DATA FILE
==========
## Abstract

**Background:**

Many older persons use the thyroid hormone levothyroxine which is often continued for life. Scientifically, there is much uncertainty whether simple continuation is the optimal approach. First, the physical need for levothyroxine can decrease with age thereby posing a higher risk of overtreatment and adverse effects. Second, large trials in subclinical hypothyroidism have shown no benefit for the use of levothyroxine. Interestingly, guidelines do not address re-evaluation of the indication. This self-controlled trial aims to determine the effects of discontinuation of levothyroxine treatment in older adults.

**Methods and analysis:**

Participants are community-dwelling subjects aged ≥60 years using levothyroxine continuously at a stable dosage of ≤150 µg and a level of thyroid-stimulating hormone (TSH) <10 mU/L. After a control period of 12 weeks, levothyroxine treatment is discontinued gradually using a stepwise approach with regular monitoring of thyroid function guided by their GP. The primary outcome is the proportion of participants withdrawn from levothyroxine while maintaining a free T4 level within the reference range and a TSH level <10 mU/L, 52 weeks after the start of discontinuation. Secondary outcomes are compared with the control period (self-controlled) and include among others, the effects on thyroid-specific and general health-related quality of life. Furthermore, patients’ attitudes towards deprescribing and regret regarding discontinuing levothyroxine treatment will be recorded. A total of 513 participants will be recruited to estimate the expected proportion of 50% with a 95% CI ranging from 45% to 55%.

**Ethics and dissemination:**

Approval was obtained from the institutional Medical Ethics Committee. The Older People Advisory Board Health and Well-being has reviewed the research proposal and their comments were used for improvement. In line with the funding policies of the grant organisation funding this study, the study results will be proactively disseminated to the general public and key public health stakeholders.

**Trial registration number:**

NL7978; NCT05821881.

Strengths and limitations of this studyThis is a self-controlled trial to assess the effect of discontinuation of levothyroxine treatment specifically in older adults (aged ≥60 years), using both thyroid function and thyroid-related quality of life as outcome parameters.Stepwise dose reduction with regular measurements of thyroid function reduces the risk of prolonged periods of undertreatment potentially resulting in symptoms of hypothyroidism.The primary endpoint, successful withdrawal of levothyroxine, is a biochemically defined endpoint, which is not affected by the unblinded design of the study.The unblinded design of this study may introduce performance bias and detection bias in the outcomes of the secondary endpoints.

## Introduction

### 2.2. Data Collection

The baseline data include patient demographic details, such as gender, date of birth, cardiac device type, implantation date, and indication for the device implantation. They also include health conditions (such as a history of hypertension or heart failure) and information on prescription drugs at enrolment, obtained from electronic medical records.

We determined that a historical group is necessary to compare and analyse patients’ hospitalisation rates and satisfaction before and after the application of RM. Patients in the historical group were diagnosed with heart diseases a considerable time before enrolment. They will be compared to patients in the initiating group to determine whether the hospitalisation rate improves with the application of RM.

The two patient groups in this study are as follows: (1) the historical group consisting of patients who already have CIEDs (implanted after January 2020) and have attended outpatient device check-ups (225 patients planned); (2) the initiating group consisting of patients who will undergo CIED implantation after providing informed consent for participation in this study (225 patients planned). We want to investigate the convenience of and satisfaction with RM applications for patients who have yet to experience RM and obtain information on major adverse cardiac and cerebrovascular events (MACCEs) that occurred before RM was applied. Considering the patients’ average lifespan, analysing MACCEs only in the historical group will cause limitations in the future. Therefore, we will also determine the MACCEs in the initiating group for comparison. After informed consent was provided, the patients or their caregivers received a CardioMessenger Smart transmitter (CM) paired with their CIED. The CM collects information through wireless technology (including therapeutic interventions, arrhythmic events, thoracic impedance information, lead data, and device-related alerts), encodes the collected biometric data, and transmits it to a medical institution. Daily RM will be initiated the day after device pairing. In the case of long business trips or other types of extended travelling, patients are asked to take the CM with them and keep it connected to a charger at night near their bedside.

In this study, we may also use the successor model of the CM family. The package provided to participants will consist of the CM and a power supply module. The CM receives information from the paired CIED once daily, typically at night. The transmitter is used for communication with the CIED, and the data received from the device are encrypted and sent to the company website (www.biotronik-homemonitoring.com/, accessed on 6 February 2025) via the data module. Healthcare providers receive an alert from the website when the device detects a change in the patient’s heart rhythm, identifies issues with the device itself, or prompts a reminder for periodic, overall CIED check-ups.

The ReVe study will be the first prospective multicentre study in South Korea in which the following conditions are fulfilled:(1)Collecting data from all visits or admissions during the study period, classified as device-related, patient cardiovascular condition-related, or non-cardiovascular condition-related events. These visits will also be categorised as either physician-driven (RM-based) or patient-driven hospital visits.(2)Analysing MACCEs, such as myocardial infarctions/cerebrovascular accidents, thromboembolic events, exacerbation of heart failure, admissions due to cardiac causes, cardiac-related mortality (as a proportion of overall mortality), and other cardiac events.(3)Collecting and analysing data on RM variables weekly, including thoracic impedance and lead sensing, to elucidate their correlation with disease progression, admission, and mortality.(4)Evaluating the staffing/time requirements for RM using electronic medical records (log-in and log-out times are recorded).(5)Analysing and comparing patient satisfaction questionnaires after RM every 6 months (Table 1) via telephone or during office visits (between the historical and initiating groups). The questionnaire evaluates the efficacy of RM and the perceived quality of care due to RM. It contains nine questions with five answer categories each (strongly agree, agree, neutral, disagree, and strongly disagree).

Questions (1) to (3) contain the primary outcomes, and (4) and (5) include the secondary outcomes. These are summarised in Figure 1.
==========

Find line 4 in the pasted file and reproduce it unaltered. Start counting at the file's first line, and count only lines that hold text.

**Methods and analysis:**